Ven Glynd's idea is wishy-washy bollocks too and surely his experiences, even just those shown in "The Way Back", would show a plan revolving around legally challenging the Federation with evidence (even if said evidence includes a nice call-back to the events of "Orac") is highly unlikely to work, even with the backing of a few governors like Le Grande. Their silly little conspiracy being easily uncovered and destroyed by Servalan is highly predictable - though it is a smashing reveal on the screen, a precision cameo pulled off with some style. It's also really nice that for once she doesn't feel the need to fly out and deal with every little kink personally; the subtext of her being so contemptuous of Le Grande's plot that she deals with it over a video link is super. It's probably her best appearance of Season 2 to date and it was blatantly filmed on the set of another episode in about thirty seconds.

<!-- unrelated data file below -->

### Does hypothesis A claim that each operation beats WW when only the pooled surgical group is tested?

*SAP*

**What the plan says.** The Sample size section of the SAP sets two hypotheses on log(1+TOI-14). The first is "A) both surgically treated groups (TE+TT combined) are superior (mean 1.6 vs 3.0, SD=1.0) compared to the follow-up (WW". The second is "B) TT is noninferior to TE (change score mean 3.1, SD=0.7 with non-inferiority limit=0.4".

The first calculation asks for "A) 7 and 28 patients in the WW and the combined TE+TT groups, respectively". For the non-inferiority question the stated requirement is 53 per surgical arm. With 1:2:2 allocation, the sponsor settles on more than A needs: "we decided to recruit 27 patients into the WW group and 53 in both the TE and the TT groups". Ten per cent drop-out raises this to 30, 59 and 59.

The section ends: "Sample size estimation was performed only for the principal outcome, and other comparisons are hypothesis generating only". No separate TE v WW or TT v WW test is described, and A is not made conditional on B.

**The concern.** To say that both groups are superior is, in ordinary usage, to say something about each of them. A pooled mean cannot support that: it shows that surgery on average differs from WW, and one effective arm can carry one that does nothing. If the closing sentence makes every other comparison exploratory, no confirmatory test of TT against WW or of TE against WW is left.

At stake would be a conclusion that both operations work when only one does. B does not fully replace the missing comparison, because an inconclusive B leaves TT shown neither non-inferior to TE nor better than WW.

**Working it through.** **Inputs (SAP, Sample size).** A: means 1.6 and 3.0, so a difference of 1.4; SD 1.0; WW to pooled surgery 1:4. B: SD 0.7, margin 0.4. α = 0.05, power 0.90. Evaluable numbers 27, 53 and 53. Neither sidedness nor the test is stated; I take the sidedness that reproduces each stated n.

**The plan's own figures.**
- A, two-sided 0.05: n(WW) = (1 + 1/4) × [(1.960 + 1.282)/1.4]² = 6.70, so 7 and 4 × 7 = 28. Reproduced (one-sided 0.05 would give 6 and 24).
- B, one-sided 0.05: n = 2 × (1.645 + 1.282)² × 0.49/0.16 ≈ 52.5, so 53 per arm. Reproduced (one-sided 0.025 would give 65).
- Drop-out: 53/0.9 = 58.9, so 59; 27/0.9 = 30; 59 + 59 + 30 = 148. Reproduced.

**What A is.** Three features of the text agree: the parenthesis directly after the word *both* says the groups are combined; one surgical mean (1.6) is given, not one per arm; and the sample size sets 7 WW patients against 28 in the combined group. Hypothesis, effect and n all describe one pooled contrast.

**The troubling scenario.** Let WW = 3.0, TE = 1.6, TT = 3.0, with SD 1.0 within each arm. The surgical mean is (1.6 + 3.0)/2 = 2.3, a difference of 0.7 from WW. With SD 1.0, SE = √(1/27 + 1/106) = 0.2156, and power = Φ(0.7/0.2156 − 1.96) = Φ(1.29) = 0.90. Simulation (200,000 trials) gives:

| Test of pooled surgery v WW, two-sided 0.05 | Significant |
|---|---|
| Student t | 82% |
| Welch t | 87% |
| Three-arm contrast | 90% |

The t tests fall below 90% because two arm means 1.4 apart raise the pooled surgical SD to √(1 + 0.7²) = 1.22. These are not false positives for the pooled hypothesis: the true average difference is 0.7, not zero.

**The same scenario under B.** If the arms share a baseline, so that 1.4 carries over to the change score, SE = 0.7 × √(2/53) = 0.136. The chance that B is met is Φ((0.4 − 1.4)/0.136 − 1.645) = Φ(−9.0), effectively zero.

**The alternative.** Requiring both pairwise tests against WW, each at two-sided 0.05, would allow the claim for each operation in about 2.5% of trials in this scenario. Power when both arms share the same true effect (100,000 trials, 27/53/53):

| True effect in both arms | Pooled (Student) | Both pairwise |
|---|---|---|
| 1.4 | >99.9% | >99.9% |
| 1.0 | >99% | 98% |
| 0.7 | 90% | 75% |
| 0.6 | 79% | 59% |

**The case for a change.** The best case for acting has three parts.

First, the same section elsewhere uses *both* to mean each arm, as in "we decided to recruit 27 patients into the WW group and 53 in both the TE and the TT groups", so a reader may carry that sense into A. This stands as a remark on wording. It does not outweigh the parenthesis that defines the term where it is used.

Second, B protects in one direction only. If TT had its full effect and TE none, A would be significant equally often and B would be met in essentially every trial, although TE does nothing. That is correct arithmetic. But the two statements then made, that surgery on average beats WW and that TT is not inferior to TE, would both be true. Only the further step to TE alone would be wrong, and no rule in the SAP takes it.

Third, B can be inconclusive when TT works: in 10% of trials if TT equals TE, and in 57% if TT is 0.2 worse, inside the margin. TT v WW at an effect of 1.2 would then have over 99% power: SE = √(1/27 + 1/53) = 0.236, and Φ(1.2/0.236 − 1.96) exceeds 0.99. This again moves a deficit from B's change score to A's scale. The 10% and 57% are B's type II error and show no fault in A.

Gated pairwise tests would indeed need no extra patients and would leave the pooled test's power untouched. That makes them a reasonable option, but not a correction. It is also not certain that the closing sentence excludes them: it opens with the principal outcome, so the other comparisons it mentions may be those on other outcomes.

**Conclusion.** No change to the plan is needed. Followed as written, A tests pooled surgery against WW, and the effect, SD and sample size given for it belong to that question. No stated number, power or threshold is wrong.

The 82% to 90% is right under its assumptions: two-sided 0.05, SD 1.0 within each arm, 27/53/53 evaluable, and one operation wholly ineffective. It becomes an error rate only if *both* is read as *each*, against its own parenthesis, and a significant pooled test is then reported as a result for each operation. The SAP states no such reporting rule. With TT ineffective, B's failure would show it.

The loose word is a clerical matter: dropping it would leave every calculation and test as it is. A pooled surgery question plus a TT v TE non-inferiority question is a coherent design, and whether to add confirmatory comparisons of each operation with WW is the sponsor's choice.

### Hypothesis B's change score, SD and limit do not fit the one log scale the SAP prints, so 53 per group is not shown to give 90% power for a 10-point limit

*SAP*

At the other end of the scale is the role of Travis, "working" with Ven Glynd and Le Grande under the guise of the disfigured rebel Shivan. This makes for a crap reveal (at around the point we're expecting him to be in basically every episode and from under a bunch of bandages, a neckbrace and shit 'Allo 'Allo voice so obviously disguising someone that there's zero surprise - it wasn't going to be Avalon or Sarkoff, was it?) with Brian Croucher's surly body language making it clear he thinks it's a crap idea. Once again when he hates a script he's shit and when he hates a director he's shit; here he sounds like he's reading his lines as a stand-in at a rehearsal. And what is Travis even doing anyway? How long has he been pretending to be Shivan? Why is he actively trying to freak Ven Glynd out? Is he working with Servalan (it's never particularly clear if he's an inside man or if she just rumbles Ven Glynd's plot anyway because it's dreadful and everyone involved is an idiot)? Why? If she's doing this to kill Blake why doesn't he kill Blake straight away? If he's still unofficially on Servalan's payroll why does he force Avon and Jenna to teleport him off the Liberator instead of killing the pair of them and taking the ship? Fuck's sake, Roger, did you even read this back?